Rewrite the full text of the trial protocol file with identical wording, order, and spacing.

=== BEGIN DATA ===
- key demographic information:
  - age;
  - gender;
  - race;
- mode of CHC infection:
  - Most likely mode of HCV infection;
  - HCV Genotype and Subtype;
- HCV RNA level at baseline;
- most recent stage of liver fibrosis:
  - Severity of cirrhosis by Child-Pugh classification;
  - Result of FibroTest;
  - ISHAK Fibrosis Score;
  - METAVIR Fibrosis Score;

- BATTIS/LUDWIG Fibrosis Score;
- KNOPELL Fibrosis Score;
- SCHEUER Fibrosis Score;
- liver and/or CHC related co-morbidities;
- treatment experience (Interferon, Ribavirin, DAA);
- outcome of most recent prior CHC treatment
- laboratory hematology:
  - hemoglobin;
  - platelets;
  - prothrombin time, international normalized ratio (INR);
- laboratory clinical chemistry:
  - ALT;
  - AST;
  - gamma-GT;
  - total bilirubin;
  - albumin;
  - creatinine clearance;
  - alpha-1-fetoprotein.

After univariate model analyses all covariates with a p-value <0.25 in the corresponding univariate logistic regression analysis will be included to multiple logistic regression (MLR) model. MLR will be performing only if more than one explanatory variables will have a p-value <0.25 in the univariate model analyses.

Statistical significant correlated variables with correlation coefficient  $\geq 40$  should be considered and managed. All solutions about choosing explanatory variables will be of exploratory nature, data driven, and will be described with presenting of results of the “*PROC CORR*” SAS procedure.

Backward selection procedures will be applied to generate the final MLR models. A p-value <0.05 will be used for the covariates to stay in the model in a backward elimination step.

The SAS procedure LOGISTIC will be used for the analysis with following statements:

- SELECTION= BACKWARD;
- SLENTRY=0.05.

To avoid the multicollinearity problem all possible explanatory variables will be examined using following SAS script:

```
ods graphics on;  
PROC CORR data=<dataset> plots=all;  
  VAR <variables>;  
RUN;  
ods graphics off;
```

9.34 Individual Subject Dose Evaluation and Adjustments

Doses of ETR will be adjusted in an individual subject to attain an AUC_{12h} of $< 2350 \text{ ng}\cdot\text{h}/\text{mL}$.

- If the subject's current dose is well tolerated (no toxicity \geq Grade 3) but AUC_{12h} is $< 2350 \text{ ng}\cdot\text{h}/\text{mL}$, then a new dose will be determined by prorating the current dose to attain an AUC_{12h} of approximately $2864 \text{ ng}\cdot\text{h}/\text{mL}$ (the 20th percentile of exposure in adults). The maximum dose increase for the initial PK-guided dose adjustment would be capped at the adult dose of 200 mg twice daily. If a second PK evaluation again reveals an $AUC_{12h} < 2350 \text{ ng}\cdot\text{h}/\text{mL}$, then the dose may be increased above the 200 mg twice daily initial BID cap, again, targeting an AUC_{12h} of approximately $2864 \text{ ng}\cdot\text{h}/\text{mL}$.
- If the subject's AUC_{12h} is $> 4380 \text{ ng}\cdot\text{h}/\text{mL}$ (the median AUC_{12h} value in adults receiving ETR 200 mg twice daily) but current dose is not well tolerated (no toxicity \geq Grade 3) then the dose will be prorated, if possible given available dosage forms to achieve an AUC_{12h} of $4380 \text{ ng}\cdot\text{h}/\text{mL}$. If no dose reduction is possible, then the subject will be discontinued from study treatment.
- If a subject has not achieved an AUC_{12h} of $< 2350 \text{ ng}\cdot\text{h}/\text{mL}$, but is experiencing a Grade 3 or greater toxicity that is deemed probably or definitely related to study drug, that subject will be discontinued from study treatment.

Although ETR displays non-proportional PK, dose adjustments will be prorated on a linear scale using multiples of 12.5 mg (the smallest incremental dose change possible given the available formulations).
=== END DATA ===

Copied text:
- key demographic information:
  - age;
  - gender;
  - race;
- mode of CHC infection:
  - Most likely mode of HCV infection;
  - HCV Genotype and Subtype;
- HCV RNA level at baseline;
- most recent stage of liver fibrosis:
  - Severity of cirrhosis by Child-Pugh classification;
  - Result of FibroTest;
  - ISHAK Fibrosis Score;
  - METAVIR Fibrosis Score;

- BATTIS/LUDWIG Fibrosis Score;
- KNOPELL Fibrosis Score;
- SCHEUER Fibrosis Score;
- liver and/or CHC related co-morbidities;
- treatment experience (Interferon, Ribavirin, DAA);
- outcome of most recent prior CHC treatment
- laboratory hematology:
  - hemoglobin;
  - platelets;
  - prothrombin time, international normalized ratio (INR);
- laboratory clinical chemistry:
  - ALT;
  - AST;
  - gamma-GT;
  - total bilirubin;
  - albumin;
  - creatinine clearance;
  - alpha-1-fetoprotein.

After univariate model analyses all covariates with a p-value <0.25 in the corresponding univariate logistic regression analysis will be included to multiple logistic regression (MLR) model. MLR will be performing only if more than one explanatory variables will have a p-value <0.25 in the univariate model analyses.

Statistical significant correlated variables with correlation coefficient  $\geq 40$  should be considered and managed. All solutions about choosing explanatory variables will be of exploratory nature, data driven, and will be described with presenting of results of the “*PROC CORR*” SAS procedure.

Backward selection procedures will be applied to generate the final MLR models. A p-value <0.05 will be used for the covariates to stay in the model in a backward elimination step.

The SAS procedure LOGISTIC will be used for the analysis with following statements:

- SELECTION= BACKWARD;
- SLENTRY=0.05.

To avoid the multicollinearity problem all possible explanatory variables will be examined using following SAS script:

```
ods graphics on;  
PROC CORR data=<dataset> plots=all;  
  VAR <variables>;  
RUN;  
ods graphics off;
```

9.34 Individual Subject Dose Evaluation and Adjustments

Doses of ETR will be adjusted in an individual subject to attain an AUC_{12h} of $< 2350 \text{ ng}\cdot\text{h}/\text{mL}$.

- If the subject's current dose is well tolerated (no toxicity \geq Grade 3) but AUC_{12h} is $< 2350 \text{ ng}\cdot\text{h}/\text{mL}$, then a new dose will be determined by prorating the current dose to attain an AUC_{12h} of approximately $2864 \text{ ng}\cdot\text{h}/\text{mL}$ (the 20th percentile of exposure in adults). The maximum dose increase for the initial PK-guided dose adjustment would be capped at the adult dose of 200 mg twice daily. If a second PK evaluation again reveals an $AUC_{12h} < 2350 \text{ ng}\cdot\text{h}/\text{mL}$, then the dose may be increased above the 200 mg twice daily initial BID cap, again, targeting an AUC_{12h} of approximately $2864 \text{ ng}\cdot\text{h}/\text{mL}$.
- If the subject's AUC_{12h} is $> 4380 \text{ ng}\cdot\text{h}/\text{mL}$ (the median AUC_{12h} value in adults receiving ETR 200 mg twice daily) but current dose is not well tolerated (no toxicity \geq Grade 3) then the dose will be prorated, if possible given available dosage forms to achieve an AUC_{12h} of $4380 \text{ ng}\cdot\text{h}/\text{mL}$. If no dose reduction is possible, then the subject will be discontinued from study treatment.
- If a subject has not achieved an AUC_{12h} of $< 2350 \text{ ng}\cdot\text{h}/\text{mL}$, but is experiencing a Grade 3 or greater toxicity that is deemed probably or definitely related to study drug, that subject will be discontinued from study treatment.

Although ETR displays non-proportional PK, dose adjustments will be prorated on a linear scale using multiples of 12.5 mg (the smallest incremental dose change possible given the available formulations).